Neural and humoral pathways of communication from the immune system to the brain: parallel or convergent?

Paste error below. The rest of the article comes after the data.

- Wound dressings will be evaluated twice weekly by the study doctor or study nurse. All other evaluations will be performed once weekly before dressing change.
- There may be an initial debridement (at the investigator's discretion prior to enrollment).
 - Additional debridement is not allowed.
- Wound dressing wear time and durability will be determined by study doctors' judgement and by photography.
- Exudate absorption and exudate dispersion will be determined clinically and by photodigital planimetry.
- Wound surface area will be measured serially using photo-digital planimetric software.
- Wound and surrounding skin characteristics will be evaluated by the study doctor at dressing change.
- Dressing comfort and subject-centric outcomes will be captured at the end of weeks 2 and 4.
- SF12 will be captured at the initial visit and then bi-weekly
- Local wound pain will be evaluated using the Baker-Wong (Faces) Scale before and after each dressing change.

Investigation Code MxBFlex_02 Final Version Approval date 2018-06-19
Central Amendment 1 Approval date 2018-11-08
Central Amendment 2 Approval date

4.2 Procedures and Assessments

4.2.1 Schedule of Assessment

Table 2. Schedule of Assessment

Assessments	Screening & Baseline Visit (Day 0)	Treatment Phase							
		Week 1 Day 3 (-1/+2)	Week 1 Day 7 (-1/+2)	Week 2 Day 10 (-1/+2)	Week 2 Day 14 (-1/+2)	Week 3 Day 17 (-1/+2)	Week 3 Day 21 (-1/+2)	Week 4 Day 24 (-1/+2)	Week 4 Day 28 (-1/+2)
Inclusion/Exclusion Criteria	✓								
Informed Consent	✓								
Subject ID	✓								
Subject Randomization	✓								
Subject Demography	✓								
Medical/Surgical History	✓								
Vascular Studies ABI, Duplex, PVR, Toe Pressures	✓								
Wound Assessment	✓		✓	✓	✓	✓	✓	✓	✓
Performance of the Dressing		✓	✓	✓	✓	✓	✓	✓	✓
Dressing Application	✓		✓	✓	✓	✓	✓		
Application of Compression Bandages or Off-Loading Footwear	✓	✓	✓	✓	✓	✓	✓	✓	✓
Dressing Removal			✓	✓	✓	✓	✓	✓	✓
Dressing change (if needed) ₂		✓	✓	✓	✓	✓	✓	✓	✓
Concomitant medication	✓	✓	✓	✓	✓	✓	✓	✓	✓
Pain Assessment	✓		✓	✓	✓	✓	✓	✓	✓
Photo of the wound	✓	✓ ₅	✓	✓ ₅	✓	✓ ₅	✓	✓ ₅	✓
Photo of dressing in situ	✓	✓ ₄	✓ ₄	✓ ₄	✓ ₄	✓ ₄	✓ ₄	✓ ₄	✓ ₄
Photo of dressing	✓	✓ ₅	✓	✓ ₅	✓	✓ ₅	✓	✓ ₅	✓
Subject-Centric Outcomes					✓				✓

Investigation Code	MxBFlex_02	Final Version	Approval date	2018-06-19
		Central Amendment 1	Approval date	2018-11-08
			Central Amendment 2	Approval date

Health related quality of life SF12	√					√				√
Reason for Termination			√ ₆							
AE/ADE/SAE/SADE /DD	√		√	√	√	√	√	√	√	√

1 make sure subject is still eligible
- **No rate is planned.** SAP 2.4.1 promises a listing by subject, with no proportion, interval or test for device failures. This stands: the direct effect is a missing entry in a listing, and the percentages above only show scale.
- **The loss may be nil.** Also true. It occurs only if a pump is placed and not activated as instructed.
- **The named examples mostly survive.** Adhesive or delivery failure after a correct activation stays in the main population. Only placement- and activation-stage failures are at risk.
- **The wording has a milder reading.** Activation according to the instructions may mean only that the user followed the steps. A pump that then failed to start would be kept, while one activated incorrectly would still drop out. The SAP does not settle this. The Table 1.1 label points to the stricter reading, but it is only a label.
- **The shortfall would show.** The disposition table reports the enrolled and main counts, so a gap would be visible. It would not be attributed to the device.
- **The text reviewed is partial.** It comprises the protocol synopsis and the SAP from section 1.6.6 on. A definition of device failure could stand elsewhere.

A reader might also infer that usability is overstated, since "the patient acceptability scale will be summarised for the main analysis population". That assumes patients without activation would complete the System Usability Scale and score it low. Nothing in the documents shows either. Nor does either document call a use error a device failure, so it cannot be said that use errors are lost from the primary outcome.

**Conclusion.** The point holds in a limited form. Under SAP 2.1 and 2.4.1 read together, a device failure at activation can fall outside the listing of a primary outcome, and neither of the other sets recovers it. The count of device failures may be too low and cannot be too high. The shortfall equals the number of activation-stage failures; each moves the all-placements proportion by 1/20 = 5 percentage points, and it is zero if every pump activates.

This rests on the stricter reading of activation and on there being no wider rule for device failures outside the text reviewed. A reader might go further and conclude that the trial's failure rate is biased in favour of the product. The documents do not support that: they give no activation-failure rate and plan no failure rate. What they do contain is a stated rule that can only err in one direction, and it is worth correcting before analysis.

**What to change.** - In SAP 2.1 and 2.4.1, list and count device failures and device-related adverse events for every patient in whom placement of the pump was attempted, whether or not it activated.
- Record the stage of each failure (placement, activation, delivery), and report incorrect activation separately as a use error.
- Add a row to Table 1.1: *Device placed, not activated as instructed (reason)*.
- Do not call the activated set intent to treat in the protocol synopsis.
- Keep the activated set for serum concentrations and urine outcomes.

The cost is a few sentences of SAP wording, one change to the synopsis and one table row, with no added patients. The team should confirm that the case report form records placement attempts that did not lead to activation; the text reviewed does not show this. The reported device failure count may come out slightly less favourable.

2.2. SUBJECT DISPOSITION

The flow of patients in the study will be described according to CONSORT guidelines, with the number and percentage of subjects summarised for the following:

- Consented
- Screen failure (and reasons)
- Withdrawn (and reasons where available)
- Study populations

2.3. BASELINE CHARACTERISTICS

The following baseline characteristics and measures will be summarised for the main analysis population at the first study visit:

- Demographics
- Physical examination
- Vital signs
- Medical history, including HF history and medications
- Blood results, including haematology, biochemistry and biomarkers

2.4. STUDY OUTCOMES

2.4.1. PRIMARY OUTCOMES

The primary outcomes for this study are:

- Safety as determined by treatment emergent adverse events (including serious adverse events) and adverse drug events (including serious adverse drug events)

The first studies carried out on the mechanisms by which peripheral immune stimuli signal the brain to induce fever, activation of the hypothalamic–pituitary–adrenal axis and sickness behavior emphasized the importance of fenestrated parts of the blood–brain barrier known as circumventricular organs for allowing blood-borne proinflammatory cytokines to act on brain functions. The discovery in the mid-1990s that subdiaphragmatic section of the vagus nerves attenuates the brain effects of systemic cytokines, together with the demonstration of an inducible brain cytokine compartment shifted the attention from circumventricular organs to neural pathways in the transmission of the immune message to the brain. Since then, neuroanatomical studies have confirmed the existence of a fast route of communication from the immune system to the brain via the vagus nerves. This neural pathway is complemented by a humoral pathway that involves cytokines produced at the level of the circumventricular organs and the choroid plexus and at the origin of a second wave of cytokines produced in the brain parenchyma. Depending on their source, these locally produced cytokines can either activate neurons that project to specific brain areas or diffuse by volume transmission into the brain parenchyma to reach their targets. Activation of neurons by cytokines can be direct or indirect, via prostaglandins. The way the neural pathway of transmission interacts with the humoral pathway remains to be elucidated.


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